against serpents. It was said that serpents always avoided the shade of
the Ash; so that if a fire and a serpent were placed within a circle
of Ash-leaves, the serpent, to avoid the Ash, would even run into the
midst of the fire. Cowley, enumerating various prodigies, says:--

  “On the wild Ash’s tops, the bats and owls,
  With, all night, ominous and baleful fowls,
  Sate brooding, while the screeches of these droves
  Profaned and violated all the groves.

         *       *       *       *       *

  But that which gave more wonder than the rest,
  Within an Ash a serpent built her nest,
  And laid her eggs; when once to come beneath
  The very shadow of an Ash was death.”

There exists a popular belief in Cornwall, that no kind of snake is
ever found near the “Ashen-tree,” and that a branch of the Ash will
prevent a snake from coming near a person. There is a legend that a
child, who was in the habit of receiving its portion of bread and milk
at the cottage door, was found to be in the habit of sharing its food
with one of the poisonous adders. The reptile came regularly every
morning, and the child, pleased with the beauty of his companion,
encouraged the visits. So the babe and the adder thus became close
friends. Eventually this became known to the mother (who, being a
labourer in the fields, was compelled to leave her child all day),
and she found it to be a matter of great difficulty to keep the snake
from the child whenever it was left alone. She therefore adopted the
precaution of binding an Ashen-twig about its body. The adder no longer
came near the child; but, from that day forward, the poor little one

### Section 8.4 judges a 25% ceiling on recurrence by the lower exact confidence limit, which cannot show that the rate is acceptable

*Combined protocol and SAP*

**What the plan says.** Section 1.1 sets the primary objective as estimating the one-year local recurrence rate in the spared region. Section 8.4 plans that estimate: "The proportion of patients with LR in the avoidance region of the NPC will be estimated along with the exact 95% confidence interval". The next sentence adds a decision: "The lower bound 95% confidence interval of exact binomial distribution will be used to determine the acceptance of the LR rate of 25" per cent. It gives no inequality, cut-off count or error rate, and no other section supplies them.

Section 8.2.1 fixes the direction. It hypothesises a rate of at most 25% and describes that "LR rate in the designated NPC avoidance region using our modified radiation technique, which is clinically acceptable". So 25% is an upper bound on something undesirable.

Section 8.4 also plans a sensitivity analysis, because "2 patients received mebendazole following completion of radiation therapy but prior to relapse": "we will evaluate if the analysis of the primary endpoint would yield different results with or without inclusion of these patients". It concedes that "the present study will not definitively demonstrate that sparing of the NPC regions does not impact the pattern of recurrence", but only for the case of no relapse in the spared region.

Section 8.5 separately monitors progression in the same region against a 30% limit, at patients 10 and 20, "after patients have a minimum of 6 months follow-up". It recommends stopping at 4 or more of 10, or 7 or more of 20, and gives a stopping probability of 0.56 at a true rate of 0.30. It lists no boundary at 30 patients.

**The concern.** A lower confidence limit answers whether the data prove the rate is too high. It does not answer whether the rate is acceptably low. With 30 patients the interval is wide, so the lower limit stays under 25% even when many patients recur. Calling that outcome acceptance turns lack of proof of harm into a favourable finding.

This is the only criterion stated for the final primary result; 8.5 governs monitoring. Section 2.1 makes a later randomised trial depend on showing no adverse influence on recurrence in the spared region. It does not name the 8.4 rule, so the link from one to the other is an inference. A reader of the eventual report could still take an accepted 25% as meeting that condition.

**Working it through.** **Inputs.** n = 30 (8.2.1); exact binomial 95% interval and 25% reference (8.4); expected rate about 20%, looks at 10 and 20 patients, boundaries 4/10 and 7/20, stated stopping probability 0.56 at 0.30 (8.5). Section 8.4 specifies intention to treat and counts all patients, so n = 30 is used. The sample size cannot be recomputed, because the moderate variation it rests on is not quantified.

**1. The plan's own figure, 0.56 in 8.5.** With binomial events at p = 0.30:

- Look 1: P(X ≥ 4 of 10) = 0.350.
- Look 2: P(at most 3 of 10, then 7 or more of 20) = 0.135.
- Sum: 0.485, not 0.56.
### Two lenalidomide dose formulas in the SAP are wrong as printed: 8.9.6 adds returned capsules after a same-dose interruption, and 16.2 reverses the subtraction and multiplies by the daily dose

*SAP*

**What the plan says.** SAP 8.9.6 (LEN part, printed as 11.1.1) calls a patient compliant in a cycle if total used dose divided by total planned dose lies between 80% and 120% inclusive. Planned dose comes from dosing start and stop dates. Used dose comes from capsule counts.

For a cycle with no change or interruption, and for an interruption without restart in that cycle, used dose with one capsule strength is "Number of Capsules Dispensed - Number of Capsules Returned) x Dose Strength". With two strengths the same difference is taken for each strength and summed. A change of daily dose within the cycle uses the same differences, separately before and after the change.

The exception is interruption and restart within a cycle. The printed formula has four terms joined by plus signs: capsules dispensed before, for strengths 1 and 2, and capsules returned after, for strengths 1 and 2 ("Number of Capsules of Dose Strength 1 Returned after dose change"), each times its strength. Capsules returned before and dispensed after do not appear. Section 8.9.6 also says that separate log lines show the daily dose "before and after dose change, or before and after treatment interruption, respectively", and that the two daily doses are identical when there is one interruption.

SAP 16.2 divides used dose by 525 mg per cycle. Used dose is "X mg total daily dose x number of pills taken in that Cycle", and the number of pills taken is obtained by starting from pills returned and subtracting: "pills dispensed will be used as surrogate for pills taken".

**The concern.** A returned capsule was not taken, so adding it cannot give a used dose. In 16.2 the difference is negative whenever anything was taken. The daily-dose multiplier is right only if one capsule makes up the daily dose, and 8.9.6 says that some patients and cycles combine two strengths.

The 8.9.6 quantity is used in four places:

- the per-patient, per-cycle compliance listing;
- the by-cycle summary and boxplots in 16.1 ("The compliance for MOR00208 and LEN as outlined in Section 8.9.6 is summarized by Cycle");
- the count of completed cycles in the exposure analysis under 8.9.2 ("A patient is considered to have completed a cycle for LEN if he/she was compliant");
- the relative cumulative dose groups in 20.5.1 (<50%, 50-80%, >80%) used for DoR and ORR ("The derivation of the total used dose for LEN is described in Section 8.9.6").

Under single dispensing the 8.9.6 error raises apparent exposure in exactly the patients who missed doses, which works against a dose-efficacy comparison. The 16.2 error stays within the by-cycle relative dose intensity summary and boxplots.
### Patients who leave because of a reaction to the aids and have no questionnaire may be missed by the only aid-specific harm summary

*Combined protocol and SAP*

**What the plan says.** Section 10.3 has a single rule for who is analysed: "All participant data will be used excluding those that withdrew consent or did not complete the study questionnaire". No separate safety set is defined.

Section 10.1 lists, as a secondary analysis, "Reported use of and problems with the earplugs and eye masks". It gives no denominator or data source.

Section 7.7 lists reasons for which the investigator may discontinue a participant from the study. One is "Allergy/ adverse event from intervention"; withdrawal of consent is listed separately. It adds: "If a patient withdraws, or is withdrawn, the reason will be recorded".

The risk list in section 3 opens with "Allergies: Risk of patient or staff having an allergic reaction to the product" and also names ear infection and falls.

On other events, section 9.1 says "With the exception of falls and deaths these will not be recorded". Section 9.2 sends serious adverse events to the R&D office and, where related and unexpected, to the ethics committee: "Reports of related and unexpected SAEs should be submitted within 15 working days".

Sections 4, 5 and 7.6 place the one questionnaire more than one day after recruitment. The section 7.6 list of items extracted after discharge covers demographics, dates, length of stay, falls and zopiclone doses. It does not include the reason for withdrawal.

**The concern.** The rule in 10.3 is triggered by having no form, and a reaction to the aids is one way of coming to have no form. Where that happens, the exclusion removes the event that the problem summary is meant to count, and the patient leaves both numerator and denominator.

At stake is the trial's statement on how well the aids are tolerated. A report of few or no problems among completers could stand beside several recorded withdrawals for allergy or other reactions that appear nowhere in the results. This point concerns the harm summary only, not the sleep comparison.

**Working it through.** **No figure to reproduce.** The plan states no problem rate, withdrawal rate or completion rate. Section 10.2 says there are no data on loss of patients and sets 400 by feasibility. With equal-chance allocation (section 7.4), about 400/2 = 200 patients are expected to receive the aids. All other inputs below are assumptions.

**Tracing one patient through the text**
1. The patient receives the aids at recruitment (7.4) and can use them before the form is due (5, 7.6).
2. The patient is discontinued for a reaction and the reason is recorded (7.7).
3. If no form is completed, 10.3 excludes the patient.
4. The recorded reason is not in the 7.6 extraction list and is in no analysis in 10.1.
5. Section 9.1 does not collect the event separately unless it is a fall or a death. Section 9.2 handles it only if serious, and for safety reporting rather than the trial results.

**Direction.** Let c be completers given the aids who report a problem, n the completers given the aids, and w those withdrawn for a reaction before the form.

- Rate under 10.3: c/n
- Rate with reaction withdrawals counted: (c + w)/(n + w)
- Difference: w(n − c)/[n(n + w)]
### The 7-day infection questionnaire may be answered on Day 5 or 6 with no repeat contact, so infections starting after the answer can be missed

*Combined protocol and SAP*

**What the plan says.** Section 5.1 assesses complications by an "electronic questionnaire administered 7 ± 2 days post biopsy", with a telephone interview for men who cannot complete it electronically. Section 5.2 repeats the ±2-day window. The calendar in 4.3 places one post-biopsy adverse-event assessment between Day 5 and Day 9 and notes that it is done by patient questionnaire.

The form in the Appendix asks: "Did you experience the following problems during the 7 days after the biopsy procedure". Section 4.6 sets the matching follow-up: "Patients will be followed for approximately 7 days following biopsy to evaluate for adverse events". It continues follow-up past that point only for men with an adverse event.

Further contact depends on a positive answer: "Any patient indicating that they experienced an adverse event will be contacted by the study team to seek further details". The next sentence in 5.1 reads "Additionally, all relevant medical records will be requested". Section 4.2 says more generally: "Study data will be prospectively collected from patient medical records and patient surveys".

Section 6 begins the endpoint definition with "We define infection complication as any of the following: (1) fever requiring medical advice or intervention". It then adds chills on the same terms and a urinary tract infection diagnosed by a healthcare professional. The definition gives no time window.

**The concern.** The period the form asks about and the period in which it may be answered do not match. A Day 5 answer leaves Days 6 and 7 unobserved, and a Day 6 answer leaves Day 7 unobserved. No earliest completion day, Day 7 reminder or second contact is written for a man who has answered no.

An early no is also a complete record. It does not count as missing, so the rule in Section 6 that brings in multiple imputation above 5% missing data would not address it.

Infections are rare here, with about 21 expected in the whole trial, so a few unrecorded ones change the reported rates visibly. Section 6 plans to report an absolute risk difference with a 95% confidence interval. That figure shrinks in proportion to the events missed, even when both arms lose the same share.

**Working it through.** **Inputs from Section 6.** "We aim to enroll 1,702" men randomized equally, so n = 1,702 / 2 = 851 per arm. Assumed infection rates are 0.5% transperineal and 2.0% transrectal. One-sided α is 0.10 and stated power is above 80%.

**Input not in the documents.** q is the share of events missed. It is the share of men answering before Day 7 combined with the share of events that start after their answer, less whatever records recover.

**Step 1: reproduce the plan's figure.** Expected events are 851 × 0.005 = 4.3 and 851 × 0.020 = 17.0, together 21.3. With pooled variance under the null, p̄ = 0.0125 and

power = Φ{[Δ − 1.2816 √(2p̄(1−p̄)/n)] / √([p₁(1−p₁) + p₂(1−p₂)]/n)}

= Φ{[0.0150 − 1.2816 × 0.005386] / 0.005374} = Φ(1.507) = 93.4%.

pined away, and eventually died, as all around said, through grief at
having lost the companion by whom it had been fascinated.

On the subject of the serpent’s antipathy to the Ash, we find Gerarde
writing as follows:--“The leaves of this tree are of so great vertue
against serpents, that they dare not so much as touch the morning and
evening shadowes of the tree, but shun them afar off, as Pliny reports
(_lib._ 16, c. 13). He also affirmeth that the serpent being penned
in with boughes laid round about, will sooner run into the fire, if
any be there, than come neare the boughes of the Ash; and that the Ash
floureth before the serpents appeare, and doth not cast its leaves
before they be gon againe. We write (saith he) upon experience, that
if the serpent be set within a circle of fire and the branches, the
serpent will sooner run into the fire than into the boughes. It is a
wonderfull courtesie in nature, that the Ash should floure before the
serpents appeare, and not cast his leaves before they be gon againe.”
Other old writers affirm that the leaves, either taken inwardly, or
applied outwardly, are singularly good against the biting of snakes
or venomous beasts; and that the water distilled from them, and taken
every morning fasting, is thought to abate corpulence. The ashes of the
Ash and Juniper are stated to cure leprosy.

The pendent winged seeds, called spinners or keys, were believed to
have the same effect as the leaves: in country places there is to this
day an opinion current, that when these keys are abundant, a severe
Winter will follow. A bunch of Ash-keys is still thought efficacious as
a protection against witchcraft.

In marshy situations, the roots of the Ash will run a long way at a
considerable depth, thus acting as sub-drains: hence the proverb, in
some parts of the country, “May your foot-fall be by the root of the
Ash.” In the Spring, when the Ash and Oak are coming into leaf, Kentish
folk exclaim:--“Oak, smoke; Ash, squash.” If the Oak comes out first,
they believe the Summer will prove hot; if the Ash, it will be wet.

  “If the Oak’s before the Ash,
  You will only get a splash;
  If the Ash precedes the Oak,
  You will surely have a soak.”

Gilbert White tells us of a superstitious custom, still extant, which
he thinks was derived from the Saxons, who practised it before their
conversion to Christianity. Ash-trees, when young and flexible, were
severed, and held open by wedges, while ruptured children, stripped
naked, were pushed through the apertures, under a persuasion that they